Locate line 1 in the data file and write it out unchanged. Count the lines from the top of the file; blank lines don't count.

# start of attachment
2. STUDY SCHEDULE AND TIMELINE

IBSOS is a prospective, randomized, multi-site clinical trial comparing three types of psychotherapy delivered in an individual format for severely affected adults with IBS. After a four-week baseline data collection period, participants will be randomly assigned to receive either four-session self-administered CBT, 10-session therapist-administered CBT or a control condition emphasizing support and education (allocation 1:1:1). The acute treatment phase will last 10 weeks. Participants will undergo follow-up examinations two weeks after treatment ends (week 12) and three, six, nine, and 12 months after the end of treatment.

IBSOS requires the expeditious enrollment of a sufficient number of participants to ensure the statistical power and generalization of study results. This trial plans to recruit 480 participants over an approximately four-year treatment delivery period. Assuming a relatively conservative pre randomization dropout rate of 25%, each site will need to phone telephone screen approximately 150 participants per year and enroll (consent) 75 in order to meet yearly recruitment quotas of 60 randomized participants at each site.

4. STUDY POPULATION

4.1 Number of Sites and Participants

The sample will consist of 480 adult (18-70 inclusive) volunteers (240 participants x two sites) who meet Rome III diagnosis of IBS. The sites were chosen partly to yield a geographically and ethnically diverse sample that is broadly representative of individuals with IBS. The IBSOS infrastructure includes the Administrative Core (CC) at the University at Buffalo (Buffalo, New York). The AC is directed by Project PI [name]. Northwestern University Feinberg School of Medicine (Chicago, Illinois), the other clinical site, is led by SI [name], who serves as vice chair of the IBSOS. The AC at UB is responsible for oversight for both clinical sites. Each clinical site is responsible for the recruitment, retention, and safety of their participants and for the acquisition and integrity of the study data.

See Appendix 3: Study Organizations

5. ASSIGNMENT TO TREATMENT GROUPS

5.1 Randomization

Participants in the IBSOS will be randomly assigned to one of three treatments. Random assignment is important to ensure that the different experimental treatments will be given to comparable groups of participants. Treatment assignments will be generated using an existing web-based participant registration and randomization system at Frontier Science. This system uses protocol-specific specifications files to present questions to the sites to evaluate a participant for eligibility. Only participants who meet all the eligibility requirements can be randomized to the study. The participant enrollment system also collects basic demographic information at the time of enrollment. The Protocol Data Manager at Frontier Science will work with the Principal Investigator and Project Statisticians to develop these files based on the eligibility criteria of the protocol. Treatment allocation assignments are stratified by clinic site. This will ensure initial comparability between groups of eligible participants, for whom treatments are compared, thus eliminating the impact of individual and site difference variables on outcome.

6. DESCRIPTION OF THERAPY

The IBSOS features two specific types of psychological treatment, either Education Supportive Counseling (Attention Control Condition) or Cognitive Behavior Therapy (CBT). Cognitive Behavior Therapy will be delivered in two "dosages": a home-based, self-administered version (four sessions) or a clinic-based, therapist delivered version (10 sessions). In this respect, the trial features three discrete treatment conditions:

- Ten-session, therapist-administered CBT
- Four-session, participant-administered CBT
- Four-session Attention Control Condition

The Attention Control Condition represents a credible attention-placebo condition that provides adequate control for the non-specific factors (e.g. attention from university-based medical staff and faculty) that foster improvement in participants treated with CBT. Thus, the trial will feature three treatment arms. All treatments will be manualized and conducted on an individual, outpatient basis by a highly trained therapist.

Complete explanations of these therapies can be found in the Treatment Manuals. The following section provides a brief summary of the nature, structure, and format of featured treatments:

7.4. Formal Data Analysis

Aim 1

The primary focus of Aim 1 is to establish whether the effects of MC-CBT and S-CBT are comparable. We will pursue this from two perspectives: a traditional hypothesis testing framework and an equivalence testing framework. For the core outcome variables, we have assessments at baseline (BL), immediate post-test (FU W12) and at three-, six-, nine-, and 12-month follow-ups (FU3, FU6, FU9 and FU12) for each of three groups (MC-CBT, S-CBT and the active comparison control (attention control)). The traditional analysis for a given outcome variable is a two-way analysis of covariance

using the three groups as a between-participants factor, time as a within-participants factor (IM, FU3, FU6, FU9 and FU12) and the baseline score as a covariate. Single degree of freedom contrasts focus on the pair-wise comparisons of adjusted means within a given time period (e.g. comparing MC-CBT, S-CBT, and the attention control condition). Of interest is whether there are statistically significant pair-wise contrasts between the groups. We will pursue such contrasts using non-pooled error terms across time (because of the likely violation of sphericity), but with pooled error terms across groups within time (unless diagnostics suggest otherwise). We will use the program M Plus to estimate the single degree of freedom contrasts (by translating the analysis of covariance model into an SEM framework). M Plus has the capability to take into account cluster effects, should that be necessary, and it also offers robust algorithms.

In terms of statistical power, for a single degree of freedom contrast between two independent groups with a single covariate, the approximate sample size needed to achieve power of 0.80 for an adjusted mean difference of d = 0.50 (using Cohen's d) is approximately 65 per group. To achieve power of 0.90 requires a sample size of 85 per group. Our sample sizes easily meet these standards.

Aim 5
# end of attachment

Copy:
2. STUDY SCHEDULE AND TIMELINE